All my life I have viewed images of our planet as seen from outer space. The image is commonplace to people in my generation and younger. But in 1961, Yuri Gagarin was the first human to leave the atmosphere and circle the planet. The first to see Earth's water and land and ice, with no geographic borders - before parachuting to solid ground after re-entry. When I heard his words on the radio last week, I was moved by his observation. Fifty years later we haven't figured out how to inhabit the "blue marble" without war or a unified concern for the well-being of our planet.

We do keep trying. Maybe we need these reminders more often.

Find out about The World Space Party, happening all over Planet Earth on April 12.

(I wrote this poem during the Write-a-thon.)

Sunday, April 10, 2011

spring in three verses

water flowing in streets
seeking low spots
and clear drains
last fall’s leaves
slowing the rushing flow
until the snow shovel
clears the way.

listening for spring
arriving overhead
geese calling out
above the winter song
of chickadees
cackling magpies and
the caws and chatter of ravens.

Squeaking bicycle chain
puddle-splattered fenders
grit and water on pants cuffs.
knuckles red and windburned
anticipation of spring
not realized,
instead, reminder:
winter does not withdraw
without a fight.

a little warm-up from the write-a-thon.

Thursday, April 7, 2011

share your dollar

" And if I share with you my story would you share your dollar with me?" Aloe Blacc.

I've done it. Just the day before the event, I've signed up to participate in the 49 Alaska Writing Center Raven Write-a-Thon. I can tell you more about it later; you can learn about it here.

You can make a donation by going here.

I'm working on a list of themes so that if I get stuck on a topic I can move on. And because it's National Poetry Month, I may decide to focus on my poetry. So many choices for material, 4.9 hours of chair time (with a few breaks) and no internet. I hope I have something good to share with you. Now, if you'll share a dollar...

Wednesday, April 6, 2011

start seeing cyclists, please

In the early minutes after midnight yesterday, at an intersection in the middle of Anchorage a cyclist and an automobile driver collided. The cyclist was killed. I didn't know Wil Curry. But until his name was released around midday, Wil was every cyclist I know who makes their way through Anchorage's streets at all hours of the day or night. Putting on lots of miles; using his bicycle as his primary vehicle; enjoying each ride.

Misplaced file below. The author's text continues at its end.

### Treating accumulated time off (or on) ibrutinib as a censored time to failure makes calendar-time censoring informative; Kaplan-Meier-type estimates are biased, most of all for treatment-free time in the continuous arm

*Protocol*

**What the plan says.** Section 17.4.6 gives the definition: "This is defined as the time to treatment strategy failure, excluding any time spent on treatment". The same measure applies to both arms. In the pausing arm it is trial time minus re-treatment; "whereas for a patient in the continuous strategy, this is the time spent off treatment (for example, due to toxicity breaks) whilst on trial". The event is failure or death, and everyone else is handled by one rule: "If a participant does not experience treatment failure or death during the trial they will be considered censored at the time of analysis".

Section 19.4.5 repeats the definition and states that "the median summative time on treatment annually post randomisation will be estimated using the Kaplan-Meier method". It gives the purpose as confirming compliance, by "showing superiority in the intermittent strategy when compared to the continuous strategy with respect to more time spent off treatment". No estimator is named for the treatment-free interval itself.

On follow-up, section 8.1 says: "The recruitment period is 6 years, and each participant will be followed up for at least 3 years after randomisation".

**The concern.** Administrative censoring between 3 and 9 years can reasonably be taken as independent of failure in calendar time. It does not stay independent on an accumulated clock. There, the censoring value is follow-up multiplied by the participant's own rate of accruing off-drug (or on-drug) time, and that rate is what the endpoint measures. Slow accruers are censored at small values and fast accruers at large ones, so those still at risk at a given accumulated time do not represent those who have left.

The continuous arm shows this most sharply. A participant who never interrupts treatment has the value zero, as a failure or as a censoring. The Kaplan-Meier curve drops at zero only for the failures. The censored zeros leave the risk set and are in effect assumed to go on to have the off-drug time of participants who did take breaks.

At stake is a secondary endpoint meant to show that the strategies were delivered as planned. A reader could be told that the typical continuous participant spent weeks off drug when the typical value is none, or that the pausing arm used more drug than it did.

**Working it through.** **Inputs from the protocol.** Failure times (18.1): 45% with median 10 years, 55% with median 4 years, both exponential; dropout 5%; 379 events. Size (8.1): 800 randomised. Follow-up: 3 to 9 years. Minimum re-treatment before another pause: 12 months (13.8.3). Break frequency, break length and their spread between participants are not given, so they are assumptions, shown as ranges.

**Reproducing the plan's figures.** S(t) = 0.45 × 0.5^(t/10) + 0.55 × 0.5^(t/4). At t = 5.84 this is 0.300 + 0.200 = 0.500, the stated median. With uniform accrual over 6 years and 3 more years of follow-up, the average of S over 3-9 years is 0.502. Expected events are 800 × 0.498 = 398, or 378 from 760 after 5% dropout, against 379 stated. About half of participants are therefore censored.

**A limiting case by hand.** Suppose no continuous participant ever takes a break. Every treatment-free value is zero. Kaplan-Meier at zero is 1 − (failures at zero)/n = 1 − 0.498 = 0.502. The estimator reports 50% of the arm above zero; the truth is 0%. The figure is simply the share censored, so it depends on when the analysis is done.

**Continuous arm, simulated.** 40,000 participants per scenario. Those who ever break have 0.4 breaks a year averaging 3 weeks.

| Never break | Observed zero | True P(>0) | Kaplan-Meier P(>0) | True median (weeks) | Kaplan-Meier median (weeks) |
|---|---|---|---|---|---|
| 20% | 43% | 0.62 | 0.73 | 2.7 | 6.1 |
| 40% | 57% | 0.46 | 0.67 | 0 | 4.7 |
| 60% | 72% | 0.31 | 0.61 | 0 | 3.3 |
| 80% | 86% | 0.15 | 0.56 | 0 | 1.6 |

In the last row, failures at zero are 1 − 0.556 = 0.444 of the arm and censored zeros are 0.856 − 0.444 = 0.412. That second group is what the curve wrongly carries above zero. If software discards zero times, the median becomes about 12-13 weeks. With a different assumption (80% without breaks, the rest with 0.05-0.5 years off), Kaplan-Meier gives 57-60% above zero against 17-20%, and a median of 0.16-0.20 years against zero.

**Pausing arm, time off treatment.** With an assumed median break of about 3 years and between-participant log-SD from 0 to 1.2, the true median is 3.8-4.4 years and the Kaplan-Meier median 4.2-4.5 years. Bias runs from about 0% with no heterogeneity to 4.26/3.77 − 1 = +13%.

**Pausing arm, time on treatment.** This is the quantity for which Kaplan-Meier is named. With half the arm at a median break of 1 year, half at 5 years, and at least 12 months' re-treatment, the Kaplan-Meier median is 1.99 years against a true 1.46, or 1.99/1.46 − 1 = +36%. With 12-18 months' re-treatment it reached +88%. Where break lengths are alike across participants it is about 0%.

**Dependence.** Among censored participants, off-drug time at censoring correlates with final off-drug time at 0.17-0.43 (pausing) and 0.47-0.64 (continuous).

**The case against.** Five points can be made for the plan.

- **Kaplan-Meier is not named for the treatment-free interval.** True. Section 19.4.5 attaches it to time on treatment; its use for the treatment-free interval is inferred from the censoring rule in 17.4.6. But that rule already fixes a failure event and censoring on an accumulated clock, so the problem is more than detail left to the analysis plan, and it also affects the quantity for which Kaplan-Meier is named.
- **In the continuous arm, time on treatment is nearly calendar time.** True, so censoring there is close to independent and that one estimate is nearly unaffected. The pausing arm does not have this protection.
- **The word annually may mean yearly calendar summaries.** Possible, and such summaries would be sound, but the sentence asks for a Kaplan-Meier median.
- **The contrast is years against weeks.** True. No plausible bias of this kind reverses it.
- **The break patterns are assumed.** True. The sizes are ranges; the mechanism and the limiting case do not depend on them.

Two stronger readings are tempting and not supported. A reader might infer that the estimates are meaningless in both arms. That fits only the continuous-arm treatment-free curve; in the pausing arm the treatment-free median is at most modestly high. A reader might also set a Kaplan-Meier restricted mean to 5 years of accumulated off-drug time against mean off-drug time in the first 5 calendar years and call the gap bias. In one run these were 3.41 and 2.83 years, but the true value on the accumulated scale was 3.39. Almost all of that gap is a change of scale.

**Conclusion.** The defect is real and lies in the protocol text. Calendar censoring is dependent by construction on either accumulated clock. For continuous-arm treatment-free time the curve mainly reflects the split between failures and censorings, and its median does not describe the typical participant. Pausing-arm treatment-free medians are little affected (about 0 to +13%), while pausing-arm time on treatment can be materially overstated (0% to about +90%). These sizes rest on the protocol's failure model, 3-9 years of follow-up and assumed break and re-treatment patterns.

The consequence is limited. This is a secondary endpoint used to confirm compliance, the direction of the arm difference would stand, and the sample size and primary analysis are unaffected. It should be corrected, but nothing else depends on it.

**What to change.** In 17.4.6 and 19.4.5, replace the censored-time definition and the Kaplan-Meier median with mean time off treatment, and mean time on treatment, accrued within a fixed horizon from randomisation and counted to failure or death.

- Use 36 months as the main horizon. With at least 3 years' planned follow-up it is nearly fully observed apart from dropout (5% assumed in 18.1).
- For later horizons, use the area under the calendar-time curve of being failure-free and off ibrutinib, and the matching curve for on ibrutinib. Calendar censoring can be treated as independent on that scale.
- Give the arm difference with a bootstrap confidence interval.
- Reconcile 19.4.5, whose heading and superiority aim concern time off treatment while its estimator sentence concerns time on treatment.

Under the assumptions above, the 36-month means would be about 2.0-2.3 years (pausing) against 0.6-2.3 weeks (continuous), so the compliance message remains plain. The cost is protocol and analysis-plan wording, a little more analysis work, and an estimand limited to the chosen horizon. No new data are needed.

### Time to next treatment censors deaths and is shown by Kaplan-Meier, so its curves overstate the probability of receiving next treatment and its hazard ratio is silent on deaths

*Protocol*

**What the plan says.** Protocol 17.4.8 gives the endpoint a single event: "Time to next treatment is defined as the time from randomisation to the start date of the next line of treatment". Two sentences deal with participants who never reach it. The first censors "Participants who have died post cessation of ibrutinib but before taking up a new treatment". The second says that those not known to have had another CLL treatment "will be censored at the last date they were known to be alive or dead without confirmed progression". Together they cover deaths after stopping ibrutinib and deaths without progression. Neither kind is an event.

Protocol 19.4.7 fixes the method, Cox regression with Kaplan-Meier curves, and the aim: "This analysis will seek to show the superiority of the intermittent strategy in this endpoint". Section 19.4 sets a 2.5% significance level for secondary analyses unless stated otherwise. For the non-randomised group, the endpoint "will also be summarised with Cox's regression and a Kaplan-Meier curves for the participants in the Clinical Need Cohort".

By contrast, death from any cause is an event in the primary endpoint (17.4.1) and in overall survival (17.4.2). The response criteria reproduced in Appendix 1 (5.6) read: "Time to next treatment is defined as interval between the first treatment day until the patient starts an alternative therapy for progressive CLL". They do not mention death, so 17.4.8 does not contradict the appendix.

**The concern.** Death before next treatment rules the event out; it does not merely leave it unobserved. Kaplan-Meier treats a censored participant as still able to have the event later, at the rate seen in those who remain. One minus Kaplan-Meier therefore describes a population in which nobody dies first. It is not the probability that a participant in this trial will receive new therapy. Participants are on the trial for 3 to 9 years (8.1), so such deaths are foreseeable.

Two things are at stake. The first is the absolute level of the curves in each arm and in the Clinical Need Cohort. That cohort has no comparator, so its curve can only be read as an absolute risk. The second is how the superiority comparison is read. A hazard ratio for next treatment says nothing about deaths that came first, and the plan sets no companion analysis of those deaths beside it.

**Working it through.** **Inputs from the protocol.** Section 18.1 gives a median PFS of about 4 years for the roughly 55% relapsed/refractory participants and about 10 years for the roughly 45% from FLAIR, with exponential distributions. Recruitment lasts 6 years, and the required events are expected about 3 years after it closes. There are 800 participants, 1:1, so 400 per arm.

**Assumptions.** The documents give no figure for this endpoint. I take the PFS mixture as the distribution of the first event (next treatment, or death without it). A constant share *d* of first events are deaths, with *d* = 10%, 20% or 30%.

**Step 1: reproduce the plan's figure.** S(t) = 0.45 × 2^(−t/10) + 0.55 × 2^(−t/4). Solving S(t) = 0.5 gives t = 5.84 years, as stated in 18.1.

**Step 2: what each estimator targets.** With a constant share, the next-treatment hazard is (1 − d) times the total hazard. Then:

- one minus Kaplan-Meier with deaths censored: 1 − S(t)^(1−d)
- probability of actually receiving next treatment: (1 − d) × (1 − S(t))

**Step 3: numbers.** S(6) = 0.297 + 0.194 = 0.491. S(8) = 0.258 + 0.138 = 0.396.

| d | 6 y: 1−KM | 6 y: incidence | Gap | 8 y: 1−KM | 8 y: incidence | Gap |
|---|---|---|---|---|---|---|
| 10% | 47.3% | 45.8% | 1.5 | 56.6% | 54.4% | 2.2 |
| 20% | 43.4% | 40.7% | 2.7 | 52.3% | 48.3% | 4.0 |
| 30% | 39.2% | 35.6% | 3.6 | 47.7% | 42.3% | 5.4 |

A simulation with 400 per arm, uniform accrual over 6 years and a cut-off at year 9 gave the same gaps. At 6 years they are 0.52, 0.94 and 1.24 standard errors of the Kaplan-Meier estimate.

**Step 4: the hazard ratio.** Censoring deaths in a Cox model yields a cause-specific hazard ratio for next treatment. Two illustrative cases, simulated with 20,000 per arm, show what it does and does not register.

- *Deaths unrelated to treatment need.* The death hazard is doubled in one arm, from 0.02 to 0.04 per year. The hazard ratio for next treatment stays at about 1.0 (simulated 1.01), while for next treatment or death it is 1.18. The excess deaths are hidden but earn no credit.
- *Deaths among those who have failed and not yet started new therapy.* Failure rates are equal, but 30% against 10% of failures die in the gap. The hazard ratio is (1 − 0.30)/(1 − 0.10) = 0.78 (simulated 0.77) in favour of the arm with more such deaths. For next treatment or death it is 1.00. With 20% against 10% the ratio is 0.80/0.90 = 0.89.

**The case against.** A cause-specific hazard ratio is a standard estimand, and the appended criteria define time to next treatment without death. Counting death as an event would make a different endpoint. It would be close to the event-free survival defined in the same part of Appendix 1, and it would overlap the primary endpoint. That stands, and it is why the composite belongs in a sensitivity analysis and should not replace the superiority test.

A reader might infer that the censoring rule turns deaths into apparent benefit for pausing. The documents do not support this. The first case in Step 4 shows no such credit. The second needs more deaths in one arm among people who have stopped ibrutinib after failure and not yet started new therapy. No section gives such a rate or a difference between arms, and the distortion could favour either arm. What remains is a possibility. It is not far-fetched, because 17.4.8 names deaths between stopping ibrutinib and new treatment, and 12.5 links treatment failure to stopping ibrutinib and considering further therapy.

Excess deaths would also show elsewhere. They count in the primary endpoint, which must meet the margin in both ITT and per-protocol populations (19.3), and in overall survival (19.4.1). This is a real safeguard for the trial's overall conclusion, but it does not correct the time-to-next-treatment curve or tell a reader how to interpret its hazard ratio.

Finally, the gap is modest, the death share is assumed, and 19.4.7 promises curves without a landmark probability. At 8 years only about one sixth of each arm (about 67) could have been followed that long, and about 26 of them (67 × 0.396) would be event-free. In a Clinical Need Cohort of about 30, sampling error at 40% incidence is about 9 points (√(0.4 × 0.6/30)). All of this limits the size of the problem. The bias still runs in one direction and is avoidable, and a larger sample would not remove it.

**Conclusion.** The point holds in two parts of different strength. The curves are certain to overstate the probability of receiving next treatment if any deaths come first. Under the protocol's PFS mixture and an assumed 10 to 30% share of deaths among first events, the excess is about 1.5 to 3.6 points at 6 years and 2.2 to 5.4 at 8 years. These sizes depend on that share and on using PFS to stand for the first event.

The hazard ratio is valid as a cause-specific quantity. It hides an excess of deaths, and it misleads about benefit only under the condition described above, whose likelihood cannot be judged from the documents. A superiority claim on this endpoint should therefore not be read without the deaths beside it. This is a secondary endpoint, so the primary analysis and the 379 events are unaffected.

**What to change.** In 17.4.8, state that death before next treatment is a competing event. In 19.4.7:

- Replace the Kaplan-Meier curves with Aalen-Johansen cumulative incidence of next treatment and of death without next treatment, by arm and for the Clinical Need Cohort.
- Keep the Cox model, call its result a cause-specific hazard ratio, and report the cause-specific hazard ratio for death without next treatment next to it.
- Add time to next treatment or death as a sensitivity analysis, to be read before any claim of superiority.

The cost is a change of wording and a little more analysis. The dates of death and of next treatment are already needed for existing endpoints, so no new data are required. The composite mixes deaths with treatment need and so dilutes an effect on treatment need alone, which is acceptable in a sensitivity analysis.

As with any vehicle accident, it will be investigated. Until it is complete, we won't know the details of how it happened. Even an investigation can't tell us all the answers, such as what was on the mind of the cyclist and the driver as they progressed toward each other. But we all know that a moment's inattention when we're driving or cycling (or walking) can lead to terrible consequences.

You look down at your watch or cycle computer to see the time and look up just in time for a big pothole. You glance sideways before reaching for a glove on the passenger seat and another car is moving into your lane and braking. How many distractions do we entertain while out navigating the world? How many times have I been deep in thought and forgotten to turn someplace?

Right now there's no way to comment on the story that appears in the Anchorage Daily News. I wonder why. Maybe because of the kinds of comments that crop up after high-profile events like this one: cyclists shouldn't be riding at night; cyclists shouldn't be on the road (he was on a path); drivers aren't paying attention; drivers are rude and don't yield at crosswalks. The list of grievances is long. As a cyclist and a car driver, I'm paying attention to what people are saying, but one thing is for certain: the automobile has the upper hand.